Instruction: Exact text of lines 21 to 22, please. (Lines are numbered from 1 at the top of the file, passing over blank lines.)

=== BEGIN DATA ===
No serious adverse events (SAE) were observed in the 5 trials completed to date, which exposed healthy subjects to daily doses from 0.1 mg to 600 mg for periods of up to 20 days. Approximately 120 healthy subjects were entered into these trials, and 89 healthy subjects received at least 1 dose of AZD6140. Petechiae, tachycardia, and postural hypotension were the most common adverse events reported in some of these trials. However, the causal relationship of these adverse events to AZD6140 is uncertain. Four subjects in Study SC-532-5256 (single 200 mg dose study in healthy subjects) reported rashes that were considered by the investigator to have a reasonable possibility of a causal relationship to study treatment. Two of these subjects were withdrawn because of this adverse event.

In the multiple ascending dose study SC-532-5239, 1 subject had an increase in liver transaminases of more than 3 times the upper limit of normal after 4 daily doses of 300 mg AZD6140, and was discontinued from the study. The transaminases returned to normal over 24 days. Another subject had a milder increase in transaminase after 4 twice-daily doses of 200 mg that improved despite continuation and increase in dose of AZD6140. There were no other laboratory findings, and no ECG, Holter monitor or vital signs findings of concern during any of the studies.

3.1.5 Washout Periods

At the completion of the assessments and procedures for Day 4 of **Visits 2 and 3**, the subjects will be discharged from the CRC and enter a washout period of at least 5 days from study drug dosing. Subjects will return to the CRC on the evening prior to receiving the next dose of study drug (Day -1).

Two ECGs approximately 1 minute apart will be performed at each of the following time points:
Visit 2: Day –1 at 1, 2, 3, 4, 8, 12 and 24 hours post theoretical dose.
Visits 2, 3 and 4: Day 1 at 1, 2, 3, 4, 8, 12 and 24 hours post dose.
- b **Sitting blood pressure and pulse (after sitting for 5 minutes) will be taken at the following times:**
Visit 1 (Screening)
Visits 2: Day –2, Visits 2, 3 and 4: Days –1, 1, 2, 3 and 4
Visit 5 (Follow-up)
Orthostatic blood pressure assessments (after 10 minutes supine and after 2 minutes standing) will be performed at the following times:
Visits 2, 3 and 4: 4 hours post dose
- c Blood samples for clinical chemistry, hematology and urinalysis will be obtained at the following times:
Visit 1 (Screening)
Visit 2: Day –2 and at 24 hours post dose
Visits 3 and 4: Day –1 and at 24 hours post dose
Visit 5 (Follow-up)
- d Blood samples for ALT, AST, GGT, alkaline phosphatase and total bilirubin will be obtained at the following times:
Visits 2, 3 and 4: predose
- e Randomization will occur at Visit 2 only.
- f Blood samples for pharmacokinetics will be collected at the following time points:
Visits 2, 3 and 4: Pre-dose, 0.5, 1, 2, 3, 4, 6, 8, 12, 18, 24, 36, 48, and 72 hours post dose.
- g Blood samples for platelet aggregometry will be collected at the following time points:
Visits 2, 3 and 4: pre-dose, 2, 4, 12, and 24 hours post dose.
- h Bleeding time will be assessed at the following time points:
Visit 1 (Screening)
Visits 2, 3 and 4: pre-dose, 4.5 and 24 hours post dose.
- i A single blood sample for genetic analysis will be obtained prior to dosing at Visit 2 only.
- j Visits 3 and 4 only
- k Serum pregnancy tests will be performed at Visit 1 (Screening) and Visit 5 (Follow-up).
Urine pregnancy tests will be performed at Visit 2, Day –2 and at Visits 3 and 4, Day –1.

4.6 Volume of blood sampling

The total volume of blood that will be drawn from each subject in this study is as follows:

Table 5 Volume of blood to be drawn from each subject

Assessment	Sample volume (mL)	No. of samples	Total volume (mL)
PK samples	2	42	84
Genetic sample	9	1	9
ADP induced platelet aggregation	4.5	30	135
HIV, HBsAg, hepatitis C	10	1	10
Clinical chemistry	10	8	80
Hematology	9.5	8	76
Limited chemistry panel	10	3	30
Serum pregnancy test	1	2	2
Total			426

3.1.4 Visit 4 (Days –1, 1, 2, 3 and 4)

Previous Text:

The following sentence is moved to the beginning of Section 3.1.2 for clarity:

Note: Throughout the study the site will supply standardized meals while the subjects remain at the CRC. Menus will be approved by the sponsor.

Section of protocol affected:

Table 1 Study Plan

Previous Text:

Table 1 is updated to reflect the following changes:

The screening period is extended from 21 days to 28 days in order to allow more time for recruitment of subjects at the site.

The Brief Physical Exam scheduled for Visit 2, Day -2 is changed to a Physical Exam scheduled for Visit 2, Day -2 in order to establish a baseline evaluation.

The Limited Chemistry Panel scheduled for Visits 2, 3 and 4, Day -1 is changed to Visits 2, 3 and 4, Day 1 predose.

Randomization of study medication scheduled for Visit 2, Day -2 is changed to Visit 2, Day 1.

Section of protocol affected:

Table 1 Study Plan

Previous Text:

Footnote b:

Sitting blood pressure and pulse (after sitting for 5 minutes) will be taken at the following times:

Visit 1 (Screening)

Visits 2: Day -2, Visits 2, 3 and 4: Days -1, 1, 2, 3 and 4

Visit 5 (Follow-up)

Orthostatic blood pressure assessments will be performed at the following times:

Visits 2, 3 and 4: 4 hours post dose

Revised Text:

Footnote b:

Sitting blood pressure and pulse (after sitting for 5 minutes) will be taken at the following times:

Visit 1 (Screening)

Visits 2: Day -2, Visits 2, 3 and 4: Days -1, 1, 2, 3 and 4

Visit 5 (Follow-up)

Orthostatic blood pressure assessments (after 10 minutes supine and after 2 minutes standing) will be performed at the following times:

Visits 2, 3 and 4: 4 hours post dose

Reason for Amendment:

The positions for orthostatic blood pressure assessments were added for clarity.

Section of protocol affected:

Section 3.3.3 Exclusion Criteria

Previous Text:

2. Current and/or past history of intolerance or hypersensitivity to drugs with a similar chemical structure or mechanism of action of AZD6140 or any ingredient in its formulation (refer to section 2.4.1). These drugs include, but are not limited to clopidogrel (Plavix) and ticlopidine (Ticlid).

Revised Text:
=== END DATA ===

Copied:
- e Randomization will occur at Visit 2 only.
- f Blood samples for pharmacokinetics will be collected at the following time points: